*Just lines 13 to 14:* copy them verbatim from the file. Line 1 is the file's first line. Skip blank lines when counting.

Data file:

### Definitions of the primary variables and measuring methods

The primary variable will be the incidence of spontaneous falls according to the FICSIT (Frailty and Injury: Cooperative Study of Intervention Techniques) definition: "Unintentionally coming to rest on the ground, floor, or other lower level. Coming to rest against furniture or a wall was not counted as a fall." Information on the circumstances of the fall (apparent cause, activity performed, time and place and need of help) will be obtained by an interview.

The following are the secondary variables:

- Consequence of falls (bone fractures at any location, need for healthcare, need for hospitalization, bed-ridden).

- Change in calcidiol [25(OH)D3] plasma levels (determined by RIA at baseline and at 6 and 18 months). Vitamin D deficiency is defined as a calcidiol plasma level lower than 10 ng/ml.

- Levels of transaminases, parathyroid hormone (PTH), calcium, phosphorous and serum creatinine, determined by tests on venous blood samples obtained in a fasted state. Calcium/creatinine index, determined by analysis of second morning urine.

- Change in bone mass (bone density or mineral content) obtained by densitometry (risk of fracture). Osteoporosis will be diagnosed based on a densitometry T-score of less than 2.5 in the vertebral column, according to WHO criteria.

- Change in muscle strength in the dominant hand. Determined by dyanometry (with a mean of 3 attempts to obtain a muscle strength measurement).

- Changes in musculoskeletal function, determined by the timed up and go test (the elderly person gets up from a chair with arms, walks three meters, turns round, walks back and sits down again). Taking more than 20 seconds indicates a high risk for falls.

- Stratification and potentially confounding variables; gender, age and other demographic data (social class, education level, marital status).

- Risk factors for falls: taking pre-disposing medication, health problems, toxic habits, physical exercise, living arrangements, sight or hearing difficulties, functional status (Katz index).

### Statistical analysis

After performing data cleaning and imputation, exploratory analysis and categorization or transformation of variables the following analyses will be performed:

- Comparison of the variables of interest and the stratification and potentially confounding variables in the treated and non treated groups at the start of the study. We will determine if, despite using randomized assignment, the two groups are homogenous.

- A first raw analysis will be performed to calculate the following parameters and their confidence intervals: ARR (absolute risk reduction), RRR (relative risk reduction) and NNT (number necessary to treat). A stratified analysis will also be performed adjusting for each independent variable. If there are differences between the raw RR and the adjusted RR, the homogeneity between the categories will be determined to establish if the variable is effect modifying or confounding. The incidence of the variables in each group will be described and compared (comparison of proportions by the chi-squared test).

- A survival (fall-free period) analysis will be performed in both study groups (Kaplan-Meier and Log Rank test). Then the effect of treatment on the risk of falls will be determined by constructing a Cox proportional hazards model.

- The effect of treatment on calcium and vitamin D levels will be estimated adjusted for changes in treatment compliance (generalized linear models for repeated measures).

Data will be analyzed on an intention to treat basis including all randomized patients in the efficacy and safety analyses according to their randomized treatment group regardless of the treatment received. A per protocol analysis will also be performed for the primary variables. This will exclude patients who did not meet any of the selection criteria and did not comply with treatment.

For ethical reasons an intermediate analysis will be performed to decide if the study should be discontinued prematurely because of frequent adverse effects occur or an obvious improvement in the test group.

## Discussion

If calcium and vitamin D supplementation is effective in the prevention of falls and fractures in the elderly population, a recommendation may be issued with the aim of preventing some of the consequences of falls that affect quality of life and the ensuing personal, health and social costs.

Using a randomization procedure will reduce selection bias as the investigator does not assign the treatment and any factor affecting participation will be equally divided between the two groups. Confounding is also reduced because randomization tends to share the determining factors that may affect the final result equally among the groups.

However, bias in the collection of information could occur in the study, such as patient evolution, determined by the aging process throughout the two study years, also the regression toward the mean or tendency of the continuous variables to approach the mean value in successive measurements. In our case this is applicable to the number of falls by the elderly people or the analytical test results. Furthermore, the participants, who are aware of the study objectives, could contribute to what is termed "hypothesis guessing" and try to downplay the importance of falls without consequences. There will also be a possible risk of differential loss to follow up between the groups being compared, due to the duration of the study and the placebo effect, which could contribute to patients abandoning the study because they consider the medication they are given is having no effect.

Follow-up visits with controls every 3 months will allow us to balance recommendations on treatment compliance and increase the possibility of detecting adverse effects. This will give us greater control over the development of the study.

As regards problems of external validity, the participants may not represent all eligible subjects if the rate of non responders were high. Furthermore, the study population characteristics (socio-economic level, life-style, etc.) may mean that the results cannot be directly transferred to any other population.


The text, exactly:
After performing data cleaning and imputation, exploratory analysis and categorization or transformation of variables the following analyses will be performed:

- Comparison of the variables of interest and the stratification and potentially confounding variables in the treated and non treated groups at the start of the study. We will determine if, despite using randomized assignment, the two groups are homogenous.